Started as a mere musical joke for friends, The Billy’s Band trio became the brightest event on the clubbing stage in St.Petersburg (2002) and Moscow (2003). Their program perfectly combines cover versions of Tom Waits’ songs, author’s compositions, American Gothic, own life experiences, stories told by friends and urban mythology. The Billy’s Band musicians call their style Funeral Dixieland with an Infinite Happy End. … See their official website: http://www.billysband.ru/
Tackling anything by Tom Waits is like wrestling an alligator: do it well and you`ve got a new pair of shoes:, screw up and you`re dead, Jack. Describing themselves as a Dixiland funeral with an infinite happy end, Billy`s band is on the fringe in its St.Petersburg home and will be on the fringe of the fringe here. Bandleader, Billy Novik heard Waits` “Early Years, vol.1”, and that is all she wrote. Novik barks gruff and hip (in Russian and English) just like Waits – or perhaps Cookie Monster on a vodka bender. A great deal of the band`s repertoire is Waits` stuff, and when the band ventures out on its own, the genius, the oddity, and the antiquated charm still shines, just like those alligator shoes I was talking about.
Billy’s Band, the Tom Waits-inspired outfit from St. Petersburg, Russia, was held up at the Canadian border Friday while on its way to the Rochester International Jazz Festival. But fest co-producer John Nugent, who has a lot of experience in dealing with passport issues and paper problems, managed to talk the guys into the country in time for their shows at Max of Eastman Place. Safely onstage, they stole the night with their blend of beat-poet ballads, off-kilter rhythms and comedic timing. CDs were snapped up by consumers hungry for the band’s brand of compelling weirdness. All of the English-language ones were gone by the second show, but I bought two, anyway: Anybody out there speak Russian?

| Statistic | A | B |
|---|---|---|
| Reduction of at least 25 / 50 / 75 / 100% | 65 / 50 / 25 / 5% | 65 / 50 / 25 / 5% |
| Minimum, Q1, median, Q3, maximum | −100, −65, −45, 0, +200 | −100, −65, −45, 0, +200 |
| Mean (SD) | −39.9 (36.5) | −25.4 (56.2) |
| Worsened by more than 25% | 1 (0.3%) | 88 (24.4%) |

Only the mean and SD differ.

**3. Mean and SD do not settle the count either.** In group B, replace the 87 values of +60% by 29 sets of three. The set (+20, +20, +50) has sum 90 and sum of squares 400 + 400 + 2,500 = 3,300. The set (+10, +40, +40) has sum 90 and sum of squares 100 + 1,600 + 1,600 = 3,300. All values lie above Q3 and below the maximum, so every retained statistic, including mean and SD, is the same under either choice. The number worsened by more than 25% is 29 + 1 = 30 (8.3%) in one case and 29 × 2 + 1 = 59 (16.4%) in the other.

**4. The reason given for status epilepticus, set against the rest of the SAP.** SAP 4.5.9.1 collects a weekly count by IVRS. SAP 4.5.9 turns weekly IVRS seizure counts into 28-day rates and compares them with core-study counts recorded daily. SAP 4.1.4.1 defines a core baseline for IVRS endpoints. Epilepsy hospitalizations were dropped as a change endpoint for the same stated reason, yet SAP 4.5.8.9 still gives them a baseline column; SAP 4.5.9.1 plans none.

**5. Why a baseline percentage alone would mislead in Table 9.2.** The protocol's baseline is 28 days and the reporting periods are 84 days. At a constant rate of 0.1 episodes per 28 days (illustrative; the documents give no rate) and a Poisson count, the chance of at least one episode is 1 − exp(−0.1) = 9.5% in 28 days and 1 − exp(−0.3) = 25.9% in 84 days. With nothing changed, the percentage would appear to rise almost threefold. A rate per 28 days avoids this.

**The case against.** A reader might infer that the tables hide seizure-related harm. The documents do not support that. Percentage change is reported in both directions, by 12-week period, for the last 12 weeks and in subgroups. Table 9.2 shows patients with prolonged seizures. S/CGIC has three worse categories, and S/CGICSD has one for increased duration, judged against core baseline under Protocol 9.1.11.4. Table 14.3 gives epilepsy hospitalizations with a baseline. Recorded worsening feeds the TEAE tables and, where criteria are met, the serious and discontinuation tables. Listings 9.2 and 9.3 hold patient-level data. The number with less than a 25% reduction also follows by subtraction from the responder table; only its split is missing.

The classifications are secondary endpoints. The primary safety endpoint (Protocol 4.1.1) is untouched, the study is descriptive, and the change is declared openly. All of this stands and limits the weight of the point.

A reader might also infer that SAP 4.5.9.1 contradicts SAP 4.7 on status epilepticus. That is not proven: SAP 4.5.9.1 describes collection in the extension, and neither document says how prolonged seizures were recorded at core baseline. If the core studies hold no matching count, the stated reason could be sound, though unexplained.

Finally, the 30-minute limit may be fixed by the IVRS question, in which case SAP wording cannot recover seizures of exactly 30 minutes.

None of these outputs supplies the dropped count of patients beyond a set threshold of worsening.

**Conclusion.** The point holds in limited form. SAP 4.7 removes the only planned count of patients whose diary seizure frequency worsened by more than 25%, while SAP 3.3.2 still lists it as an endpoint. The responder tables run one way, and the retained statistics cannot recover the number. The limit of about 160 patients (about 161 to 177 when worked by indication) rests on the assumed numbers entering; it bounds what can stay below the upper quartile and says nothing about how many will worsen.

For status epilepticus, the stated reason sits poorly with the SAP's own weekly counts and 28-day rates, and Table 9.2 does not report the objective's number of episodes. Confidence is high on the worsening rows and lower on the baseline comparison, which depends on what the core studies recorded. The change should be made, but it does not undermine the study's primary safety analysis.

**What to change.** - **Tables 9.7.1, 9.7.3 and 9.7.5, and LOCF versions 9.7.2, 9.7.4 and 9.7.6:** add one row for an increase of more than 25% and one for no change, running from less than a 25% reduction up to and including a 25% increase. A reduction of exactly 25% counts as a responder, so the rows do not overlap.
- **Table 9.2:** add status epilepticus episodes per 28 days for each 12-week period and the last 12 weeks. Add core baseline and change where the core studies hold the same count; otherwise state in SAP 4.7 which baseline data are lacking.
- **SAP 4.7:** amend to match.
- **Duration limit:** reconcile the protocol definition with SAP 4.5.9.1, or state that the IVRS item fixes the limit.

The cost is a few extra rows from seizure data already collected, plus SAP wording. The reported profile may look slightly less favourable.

The word on the street, which I picked up rather late, was that the guys from St. Petersburg, Russia were tearing down the house over at Max. Having had plenty of straight-ahead jazz from the Hammers, I left early to see what the fuss was about. And now, after the fact, I’m kicking myself that I didn’t heed the advice sooner.
Billy’s Band is like a combined Dixieland and polka band that plays almost jazzy. When you hear a big smash, it’s one of the dudes crashing cymbals over his head to a crazy march. The lead singer/bassist (yeah, it’s a bassist heading the ship) Billy Novik has a voice that can only be compared to Louis Armstrong. It’s gritty and feels like it comes straight out of his gut. But he’s a funny little white guy with a funny hat and even funnier stories about being told the difference between a bass and a coffin (“the dead guy’s inside of the coffin”).
They were wearing worn-down trench coats and no shirts, letting their bellies show for everyone. You might call them strange, but just call them special. They were that kind of underground street band that’s got oodles of talent, but you don’t want them to be too big because that dark atmosphere really suits their style. The crowd went wild for these guys, bringing them out for an encore and standing ovation. might pick up a CD tomorrow — they were that good.
If Thursday night is the unofficial start of the weekend, Friday is the real thing. Go out, enjoy the late-night stuff. If any of Billy’s Band gets up there, I’m gonna be lovin’ it.
Edited by warren33 on 17 Nov 2012, 05:17
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